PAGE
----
The function uses two variables: RecRef and xRecRef, which are of type RecordRef. It receives in two records, compares them to determine if they are the same, and based on that result may write the change to the Change Log Entry table.
Of course in my code, I don’t need to use the Change Log Entry table, nor most of the code in this function. So I cannot simply call it from my code. However, it is a fine example of how to compare two records in NAV without a lot of fuss and muss! Based on this example, here’s what I developed:
In the report that needs to compare the two records, I added the following code:
// COMPARE CUSTOMITEM WITH TEMPCUSTOMITEM TO SEE IF ANY CHANGES RecRef1.GETTABLE(CustomItem1); RecRef2.GETTABLE(TempCustomItem); RecordsMatch := CustomFunctions.CompareTwoRecords(RecRef1,RecRef2); IF RecordsMatch THEN CurrReport.SKIP ELSE BEGIN // UPDATE CUSTOMITEM RECORD FROM TEMPCUSTOMITEM CustomItem.TRANSFERFIELDS(TempCustomItem); CustomItemStatus := 'UPDATE'; CustomItem.MODIFY; END;
RecordMatch is a boolean variable that is returned from a function called CompareTwoRecords that is in a codeunit of custom functions called (eh-hem…excuse my simplicity) “Custom Functions”.
TIP: When creating custom functions, think about the possibility of it being reused. If you think it might ever be needed again - don’t bury it in your code. Create a codeunit of nothing but custom functions that you reuse. Then when you need these functions, you don’t have to search your entire database for where they might be located.
The function CompareTwoRecords looks like this:
CompareTwoRecords(RecRef1 : RecordRef;RecRef2 : RecordRef) RecordsMatch : Boolean // TEST DATA IN FIELDS BEGIN THE SAME FOR I := 1 TO RecRef1.FIELDCOUNT DO BEGIN FldRef1 := RecRef1.FIELDINDEX(I); FldRef2 := RecRef2.FIELDINDEX(I); IF FldRef1.VALUE <> FldRef2.VALUE THEN EXIT(FALSE); // ENDS WHEN NON-MATCHED FIELD FOUND END; EXIT(TRUE); // RECORDS MATCH!
The function receives in two RecordRef datatype variables, RecRef1, and RecRef2. Using the RecordRef FIELDCOUNT function, it first determines how many fields are in the first record. Based on that count, it sets an index (I) and uses that to cycle through the fields, setting an index on each record using FIELDINDEX, and passing the fields to FieldRef datatype variables FldRef1 and FldRef2. It then compares the VALUE of the two fields (FldRef1.VALUE <> FldRef2.VALUE). If at any point the comparision finds differences, the loop ends and the function exits with FALSE being the value of RecordsMatch. If it gets completely through the field looping without exiting, RecordsMatch is set to true, indicating that there were no differences in the two records.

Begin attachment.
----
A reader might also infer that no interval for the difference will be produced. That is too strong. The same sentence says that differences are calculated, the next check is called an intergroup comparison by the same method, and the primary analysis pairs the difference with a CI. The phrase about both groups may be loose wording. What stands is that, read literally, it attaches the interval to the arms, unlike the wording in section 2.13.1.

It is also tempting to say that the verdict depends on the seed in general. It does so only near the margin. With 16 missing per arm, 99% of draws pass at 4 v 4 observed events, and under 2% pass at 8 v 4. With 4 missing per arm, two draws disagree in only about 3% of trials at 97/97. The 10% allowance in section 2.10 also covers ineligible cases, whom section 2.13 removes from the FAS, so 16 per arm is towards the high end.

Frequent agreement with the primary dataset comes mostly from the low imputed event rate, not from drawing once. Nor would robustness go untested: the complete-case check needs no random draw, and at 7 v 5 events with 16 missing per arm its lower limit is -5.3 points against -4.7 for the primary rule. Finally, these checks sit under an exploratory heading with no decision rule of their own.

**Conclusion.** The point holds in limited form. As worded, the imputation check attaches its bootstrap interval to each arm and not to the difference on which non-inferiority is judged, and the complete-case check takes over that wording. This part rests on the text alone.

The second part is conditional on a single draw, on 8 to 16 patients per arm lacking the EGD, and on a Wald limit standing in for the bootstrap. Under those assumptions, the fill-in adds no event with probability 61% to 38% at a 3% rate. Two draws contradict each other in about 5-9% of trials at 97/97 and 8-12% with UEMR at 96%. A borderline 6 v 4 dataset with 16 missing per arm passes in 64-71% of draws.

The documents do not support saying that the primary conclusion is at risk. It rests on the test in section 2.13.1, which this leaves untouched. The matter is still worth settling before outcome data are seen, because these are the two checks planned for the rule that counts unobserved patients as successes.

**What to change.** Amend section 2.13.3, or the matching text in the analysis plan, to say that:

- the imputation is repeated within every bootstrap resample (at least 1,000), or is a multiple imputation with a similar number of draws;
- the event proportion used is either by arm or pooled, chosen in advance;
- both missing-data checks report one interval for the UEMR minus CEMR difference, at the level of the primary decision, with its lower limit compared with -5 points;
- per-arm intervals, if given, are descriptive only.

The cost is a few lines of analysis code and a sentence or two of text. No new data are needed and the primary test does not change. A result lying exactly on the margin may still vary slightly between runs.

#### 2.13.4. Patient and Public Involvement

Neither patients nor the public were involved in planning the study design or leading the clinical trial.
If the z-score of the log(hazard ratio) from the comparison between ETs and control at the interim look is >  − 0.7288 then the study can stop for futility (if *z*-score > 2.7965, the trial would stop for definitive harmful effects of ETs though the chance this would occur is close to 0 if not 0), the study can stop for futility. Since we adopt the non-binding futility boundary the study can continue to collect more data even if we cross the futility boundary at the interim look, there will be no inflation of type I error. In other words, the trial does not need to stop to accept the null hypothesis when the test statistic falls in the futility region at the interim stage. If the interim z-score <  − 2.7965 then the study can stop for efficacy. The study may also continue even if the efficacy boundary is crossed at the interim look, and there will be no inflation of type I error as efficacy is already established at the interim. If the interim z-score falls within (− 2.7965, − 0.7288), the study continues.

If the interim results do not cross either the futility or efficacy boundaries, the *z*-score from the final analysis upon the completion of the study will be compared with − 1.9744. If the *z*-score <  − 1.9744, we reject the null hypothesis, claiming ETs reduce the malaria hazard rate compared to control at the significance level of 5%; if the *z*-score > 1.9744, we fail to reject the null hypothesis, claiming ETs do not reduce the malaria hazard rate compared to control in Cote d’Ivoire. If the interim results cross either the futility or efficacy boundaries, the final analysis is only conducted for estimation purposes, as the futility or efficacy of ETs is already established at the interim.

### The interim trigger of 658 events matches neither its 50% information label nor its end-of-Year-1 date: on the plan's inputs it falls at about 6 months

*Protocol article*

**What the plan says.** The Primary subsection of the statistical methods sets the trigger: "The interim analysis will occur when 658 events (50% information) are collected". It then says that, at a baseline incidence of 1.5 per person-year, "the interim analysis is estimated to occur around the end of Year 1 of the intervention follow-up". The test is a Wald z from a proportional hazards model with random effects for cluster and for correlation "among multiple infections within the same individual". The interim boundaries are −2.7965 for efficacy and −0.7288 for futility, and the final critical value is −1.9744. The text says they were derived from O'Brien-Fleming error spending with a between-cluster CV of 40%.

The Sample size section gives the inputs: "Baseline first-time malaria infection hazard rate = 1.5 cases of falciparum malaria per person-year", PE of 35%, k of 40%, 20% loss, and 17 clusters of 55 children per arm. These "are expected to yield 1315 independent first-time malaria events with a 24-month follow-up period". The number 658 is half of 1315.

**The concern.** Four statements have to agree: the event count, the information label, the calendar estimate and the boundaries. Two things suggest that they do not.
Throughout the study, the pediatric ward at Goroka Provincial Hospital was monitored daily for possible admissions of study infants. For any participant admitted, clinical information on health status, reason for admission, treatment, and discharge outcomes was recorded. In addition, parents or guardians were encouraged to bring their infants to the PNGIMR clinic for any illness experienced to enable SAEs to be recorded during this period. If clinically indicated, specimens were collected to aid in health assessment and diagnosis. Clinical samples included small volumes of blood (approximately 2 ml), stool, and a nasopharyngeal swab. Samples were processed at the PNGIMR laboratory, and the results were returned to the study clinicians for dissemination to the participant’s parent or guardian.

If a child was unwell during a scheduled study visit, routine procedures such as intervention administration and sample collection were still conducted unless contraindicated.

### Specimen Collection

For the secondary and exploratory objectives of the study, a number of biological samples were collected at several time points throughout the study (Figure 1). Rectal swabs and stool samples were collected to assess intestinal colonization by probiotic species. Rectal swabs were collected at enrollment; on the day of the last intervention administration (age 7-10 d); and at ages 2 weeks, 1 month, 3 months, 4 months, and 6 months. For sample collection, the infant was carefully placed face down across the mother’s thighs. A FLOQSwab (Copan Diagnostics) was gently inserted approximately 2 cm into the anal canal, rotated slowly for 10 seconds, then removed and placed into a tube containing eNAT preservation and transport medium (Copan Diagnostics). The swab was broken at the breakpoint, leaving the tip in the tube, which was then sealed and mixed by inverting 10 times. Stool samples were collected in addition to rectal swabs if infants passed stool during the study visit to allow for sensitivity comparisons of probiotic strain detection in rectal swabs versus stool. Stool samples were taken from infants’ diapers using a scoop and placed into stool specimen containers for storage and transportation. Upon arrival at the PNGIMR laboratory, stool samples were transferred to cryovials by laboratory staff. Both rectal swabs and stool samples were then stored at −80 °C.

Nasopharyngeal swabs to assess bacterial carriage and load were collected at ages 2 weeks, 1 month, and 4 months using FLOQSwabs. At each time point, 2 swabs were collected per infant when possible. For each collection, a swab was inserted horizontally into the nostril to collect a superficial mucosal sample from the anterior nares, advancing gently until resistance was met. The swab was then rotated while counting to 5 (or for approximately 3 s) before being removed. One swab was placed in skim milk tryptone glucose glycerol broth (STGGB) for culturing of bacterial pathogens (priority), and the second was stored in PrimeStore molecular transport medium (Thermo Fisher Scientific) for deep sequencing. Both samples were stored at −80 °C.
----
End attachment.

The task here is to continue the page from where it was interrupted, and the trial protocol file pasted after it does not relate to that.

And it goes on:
Notice how with RecordRef and FieldRef data types you are not defining the records being compared. I can reuse this function ten thousand times by just reassigning the records I want to compare to RecRef1 and RecRef2. The function is completely reusable.
TIP: Notice also that when you write good code, C/Side isn’t the only language used. Put some English in your code for documentation. I once worked with a developer (who will remain anonymous…unless you ask) that said, “If it was hard to write, it should be hard to read.” Unfortunately, that’s not true, and fortunately he didn't really code like that. You should always write your code with the next developer in mind. That will ensure you’re building integrity into the future modifications that may be needed in your custom code.
All Codeunits in NAV are rich in examples of C/Side code. When I first started developing in NAV, I read Codeunits 80 (Sale-Post) and 90 (Purch.-Post). Not only will you begin to understand C/Side, you’ll learn about the two most commonly modified areas of NAV.
This week I have a challenge for you! Yes, that’s right, another opportunity to earn a gold star!
If you’re new to NAV Development:
Think about NAV and the things it does. Name one function that you can find a way to recycle.
If you’re a seasoned Developer:
Give an example of a function you’ve recycled from Standard NAV code or a function you’ve written that you often reuse.
I’d love to see these in the comments on the blog (see that little “Log in or register to post comments” hyperlink below?)
Until next week, be good stewards of your databases and reduce, reuse, and recycle!